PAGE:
Family of police shooting victim calls for coroner’s inquest

Man killed by Ridge Meadows RCMP during mental health call

Kyaw Din was a Burmese immigrant who suffered from mental illness. (Contributed)

The family of Maple Ridge police shooting victim Kyaw Naing Din is asking for a coroner’s inquest into the circumstances that led to their brother’s death.

The request, sent to Lisa Lapointe, B.C.’s chief coroner, alleges RCMP officers shot and killed Din without justification.

It was sent by his siblings Yin Yin Hla Ma, Hla Myaing Ma, and Thant Zin Maung through their lawyer Jason Gratl.

Din, a 54-year-old Burmese immigrant, was shot on Aug. 11 in his Maple Ridge home, after his family called 9-1-1 for assistance.

“Mr. Din suffered from schizophrenia, spoke little English, and relied on his siblings for support,” Gratl said. “Mr. Din’s sister, Ms. Ma, called 9-1-1 to request assistance with taking her brother to hospital when he failed to recognized her as his sister.”

According to Yin Yin Ma, before her brother was shot there were two officers at the house awaiting the arrival of paramedics. He was peaceful, in his bedroom, she said. Two paramedics and two more RCMP officers arrived. The two later-arriving officers entered Din’s bedroom, where they used a Taser and then shot the victim three times, said the family.

“Officers entered the residence and located three individuals, one of which had a knife. During the course of the interaction, a conducted energy weapon was deployed but was not successful, and another police officer fired their gun,” BC RCMP communications director Dawn Roberts said on the day of the shooting.

The family disputes whether Din had a weapon or reacted violently to police.

“The competing version of events that led to Mr. Din’s death raise troubling credibility issues that are impossible to reconcile without a coroner’s inquest,” said Gratl.

“The RCMP should never be barging with guns drawn into the bedroom of a person with limited English and mental health problems. There is enough evidence here to be seriously concerned about another RCMP cover up.”

The Independent Investigations Office (IIO) is investigating, as it does after any officer-involved deaths in the province.

A coroner’s inquest is a formal court proceeding before a jury, with testimony given by witnesses under oath, to determine facts relating to a death.

The jury may make recommendations to prevent similar deaths in future.

Gratl said an inquiry is important in this case, for the public to know “whether RCMP policy or training is at fault for what has happened.”

BC Coroners Service spokesperson Andy Watson said under the Coroners Act it is mandatory for any death in the custody of police officers, in fact all peace officers, to be reviewed through inquest. It will be up to the Coroners Service to determine if this death meets the criteria. If not, the chief coroner also has discretionary powers to hold inquests in death investigations when it may be in the public interest.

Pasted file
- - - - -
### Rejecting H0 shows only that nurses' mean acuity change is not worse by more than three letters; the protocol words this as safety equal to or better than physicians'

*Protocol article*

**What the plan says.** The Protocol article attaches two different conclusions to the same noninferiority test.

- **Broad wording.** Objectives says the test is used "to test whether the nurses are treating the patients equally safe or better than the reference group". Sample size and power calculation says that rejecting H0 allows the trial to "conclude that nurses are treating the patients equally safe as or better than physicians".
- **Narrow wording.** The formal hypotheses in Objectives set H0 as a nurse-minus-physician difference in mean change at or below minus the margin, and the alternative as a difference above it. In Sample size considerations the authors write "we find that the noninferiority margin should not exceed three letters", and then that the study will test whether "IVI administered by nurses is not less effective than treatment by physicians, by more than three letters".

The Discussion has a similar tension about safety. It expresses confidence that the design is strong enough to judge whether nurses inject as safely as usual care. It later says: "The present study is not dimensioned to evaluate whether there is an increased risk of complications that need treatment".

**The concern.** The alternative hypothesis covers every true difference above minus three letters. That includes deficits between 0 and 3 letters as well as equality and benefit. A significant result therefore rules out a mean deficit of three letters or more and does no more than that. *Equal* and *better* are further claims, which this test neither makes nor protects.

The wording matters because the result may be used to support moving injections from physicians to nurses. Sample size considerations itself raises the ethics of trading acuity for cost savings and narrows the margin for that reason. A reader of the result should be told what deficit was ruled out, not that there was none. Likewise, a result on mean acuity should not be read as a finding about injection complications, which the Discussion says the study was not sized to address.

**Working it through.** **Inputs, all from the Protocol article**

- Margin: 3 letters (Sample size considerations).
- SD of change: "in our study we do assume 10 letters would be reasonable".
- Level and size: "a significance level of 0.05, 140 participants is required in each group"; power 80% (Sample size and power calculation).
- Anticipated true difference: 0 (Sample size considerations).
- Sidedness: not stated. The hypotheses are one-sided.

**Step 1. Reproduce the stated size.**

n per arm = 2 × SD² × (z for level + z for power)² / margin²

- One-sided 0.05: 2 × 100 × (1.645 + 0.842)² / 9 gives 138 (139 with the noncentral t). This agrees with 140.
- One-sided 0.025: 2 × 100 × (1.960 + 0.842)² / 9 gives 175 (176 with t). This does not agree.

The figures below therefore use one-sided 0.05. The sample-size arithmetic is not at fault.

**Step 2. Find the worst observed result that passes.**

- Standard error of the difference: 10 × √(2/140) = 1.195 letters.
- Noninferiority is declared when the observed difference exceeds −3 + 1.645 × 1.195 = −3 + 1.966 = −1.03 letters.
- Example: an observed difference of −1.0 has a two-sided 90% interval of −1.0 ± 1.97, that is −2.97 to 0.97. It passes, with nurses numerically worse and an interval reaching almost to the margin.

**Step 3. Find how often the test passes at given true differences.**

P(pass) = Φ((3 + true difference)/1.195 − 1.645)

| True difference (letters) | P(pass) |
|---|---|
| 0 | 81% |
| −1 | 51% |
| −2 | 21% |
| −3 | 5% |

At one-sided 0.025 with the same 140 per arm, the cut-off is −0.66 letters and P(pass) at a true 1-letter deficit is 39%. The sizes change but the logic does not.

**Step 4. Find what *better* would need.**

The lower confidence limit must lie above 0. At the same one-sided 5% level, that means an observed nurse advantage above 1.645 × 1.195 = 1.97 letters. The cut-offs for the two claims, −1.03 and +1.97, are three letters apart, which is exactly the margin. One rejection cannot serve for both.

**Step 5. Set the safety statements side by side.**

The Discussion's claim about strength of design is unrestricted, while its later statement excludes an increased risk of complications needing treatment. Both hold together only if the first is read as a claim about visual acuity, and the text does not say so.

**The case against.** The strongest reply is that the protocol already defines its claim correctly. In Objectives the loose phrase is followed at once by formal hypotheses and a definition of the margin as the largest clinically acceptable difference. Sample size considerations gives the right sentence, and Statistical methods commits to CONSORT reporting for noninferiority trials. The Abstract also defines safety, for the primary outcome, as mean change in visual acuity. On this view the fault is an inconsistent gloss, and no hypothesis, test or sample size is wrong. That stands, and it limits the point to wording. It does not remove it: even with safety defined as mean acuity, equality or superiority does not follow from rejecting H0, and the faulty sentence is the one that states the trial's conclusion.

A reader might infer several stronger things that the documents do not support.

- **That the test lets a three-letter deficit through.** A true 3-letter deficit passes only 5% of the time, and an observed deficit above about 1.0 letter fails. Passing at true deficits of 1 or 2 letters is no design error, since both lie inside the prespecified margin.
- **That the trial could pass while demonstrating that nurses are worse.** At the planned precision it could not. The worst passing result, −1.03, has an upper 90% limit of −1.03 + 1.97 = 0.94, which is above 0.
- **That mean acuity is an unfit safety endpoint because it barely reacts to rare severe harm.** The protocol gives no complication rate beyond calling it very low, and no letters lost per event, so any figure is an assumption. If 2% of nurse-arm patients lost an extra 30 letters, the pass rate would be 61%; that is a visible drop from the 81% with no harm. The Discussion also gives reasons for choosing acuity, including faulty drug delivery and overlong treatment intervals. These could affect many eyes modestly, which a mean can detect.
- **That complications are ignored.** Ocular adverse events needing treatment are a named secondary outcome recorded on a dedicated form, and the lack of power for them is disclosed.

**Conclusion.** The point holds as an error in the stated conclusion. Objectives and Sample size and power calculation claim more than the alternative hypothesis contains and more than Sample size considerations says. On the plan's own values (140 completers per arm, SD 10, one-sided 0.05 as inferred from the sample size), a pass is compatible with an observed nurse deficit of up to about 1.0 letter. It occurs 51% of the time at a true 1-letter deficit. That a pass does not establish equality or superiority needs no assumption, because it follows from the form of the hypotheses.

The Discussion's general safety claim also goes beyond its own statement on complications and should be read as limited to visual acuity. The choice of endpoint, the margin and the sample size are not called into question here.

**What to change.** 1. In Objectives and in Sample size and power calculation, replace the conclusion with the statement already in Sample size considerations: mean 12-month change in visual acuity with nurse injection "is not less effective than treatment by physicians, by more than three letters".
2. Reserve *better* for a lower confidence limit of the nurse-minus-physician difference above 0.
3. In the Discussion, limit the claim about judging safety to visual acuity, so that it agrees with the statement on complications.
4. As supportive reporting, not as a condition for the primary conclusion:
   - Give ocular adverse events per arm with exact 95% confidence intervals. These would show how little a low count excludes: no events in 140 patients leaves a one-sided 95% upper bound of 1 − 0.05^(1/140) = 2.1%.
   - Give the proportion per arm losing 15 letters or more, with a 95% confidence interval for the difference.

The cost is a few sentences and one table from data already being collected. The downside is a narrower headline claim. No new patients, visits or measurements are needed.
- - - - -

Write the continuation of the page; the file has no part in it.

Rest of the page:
Because in any IIO investigation there is potential for charges to be recommended, formal inquest direction is not undertaken until the IIO concludes its investigation, he explained.

“We are a fact-finding agency, not fault-finding, an inquest may not make any finding that implies legal responsibility,” Watson added.

The Alliance Against Displacement and the family held a rally on Oct. 5 to call for murder charges against the officer who fired the shots, and for police to no longer attend mental health calls.


 

@NeilCorbett18
ncorbett@mapleridgenews.com

Like us on Facebook and follow us on Twitter

Get local stories you won't find anywhere else right to your inbox.
Sign up here

Just Posted

PHOTOS: Playtime is back!

Paula Morrison of Angel Daycare Centre captured a moment of absolute joy

VIDEO: RCMP Emergency Response Team at known drug house in Chilliwack

Armed officers respond to reports of shots, bring in ERT, K-9 unit and spike belt

BREAKING: Homicide investigators probe suspicious death on Highway 1 north of Yale

RCMP found a person with life-threatening injuries early Wednesday, who later died at the scene

Kelowna trial for three men charged in Hope murder delayed 11 months

The trial for the alleged killers of Michael Bonin has been moved to May 2021, was supposed to begin this month

Harrison officials unveil reopening plan

As Phase 3 takes effect, village amenities, services resume

If Trudeau won’t stand up to Trump, how will regular people: Singh

Trudeau did not directly answer a question about Trump’s actions amid protests

Facing changes together: Your community, your journalists

The COVID-19 pandemic has changed the world in ways that would have… Continue reading

VIDEO: Internal investigation into aggressive arrest by Kelowna Mountie

A video allegedly shows a Kelowna Mountie striking a man several times

COVID claims 23rd Langley Lodge patient, making it the deadliest outbreak in B.C.

Coronavirus kills another senior at Langley care home, bringing B.C. total to 166

Family of dead B.C. football star urge changes to mental health policies in hospitals

Uko family disappointed in actions of Regina hospital, hosting public funeral service this weekend

22 new COVID-19 test-positives, one death following days of low case counts in B.C.

Health officials urged British Columbians to ‘stand together while staying apart’

John Horgan says COVID-19 restrictions won’t be eased regionally

B.C. Liberals urge ‘tailored’ response based on infections

Feds get failing grade for lack of action plan on anniversary of MMIWG report

‘Instead of a National Action Plan, we have been left with a Lack-of-Action Plan’

Maple Ridge woman fights WorkSafe BC over police widow’s pension

Dalila Vroom says husband, Const. Rob Vroom, died as a result of PTSD from time with Abbotsford PD

Most Read